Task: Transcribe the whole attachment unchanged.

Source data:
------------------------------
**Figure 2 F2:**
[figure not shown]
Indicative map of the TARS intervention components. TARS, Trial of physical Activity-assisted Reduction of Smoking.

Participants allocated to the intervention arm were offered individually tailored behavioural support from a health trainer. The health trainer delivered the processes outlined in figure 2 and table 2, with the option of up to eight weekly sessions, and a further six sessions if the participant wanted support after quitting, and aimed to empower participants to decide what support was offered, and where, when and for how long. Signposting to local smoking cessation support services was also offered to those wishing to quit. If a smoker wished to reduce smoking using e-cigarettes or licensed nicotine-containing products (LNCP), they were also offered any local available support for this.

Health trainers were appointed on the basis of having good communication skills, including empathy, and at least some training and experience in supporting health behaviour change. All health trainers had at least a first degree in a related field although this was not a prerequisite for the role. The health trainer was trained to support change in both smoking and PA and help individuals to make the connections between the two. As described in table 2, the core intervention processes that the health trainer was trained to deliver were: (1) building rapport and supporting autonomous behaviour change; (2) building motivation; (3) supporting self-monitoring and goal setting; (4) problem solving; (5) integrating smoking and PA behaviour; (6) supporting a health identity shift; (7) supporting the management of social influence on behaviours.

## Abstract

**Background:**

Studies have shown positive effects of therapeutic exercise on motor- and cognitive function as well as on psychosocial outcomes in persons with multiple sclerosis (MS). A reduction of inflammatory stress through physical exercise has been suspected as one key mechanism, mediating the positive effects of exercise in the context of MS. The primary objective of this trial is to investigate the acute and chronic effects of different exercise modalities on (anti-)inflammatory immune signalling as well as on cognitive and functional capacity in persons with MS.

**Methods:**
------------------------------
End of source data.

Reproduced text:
**Figure 2 F2:**
[figure not shown]
Indicative map of the TARS intervention components. TARS, Trial of physical Activity-assisted Reduction of Smoking.

Participants allocated to the intervention arm were offered individually tailored behavioural support from a health trainer. The health trainer delivered the processes outlined in figure 2 and table 2, with the option of up to eight weekly sessions, and a further six sessions if the participant wanted support after quitting, and aimed to empower participants to decide what support was offered, and where, when and for how long. Signposting to local smoking cessation support services was also offered to those wishing to quit. If a smoker wished to reduce smoking using e-cigarettes or licensed nicotine-containing products (LNCP), they were also offered any local available support for this.

Health trainers were appointed on the basis of having good communication skills, including empathy, and at least some training and experience in supporting health behaviour change. All health trainers had at least a first degree in a related field although this was not a prerequisite for the role. The health trainer was trained to support change in both smoking and PA and help individuals to make the connections between the two. As described in table 2, the core intervention processes that the health trainer was trained to deliver were: (1) building rapport and supporting autonomous behaviour change; (2) building motivation; (3) supporting self-monitoring and goal setting; (4) problem solving; (5) integrating smoking and PA behaviour; (6) supporting a health identity shift; (7) supporting the management of social influence on behaviours.

## Abstract

**Background:**

Studies have shown positive effects of therapeutic exercise on motor- and cognitive function as well as on psychosocial outcomes in persons with multiple sclerosis (MS). A reduction of inflammatory stress through physical exercise has been suspected as one key mechanism, mediating the positive effects of exercise in the context of MS. The primary objective of this trial is to investigate the acute and chronic effects of different exercise modalities on (anti-)inflammatory immune signalling as well as on cognitive and functional capacity in persons with MS.

**Methods:**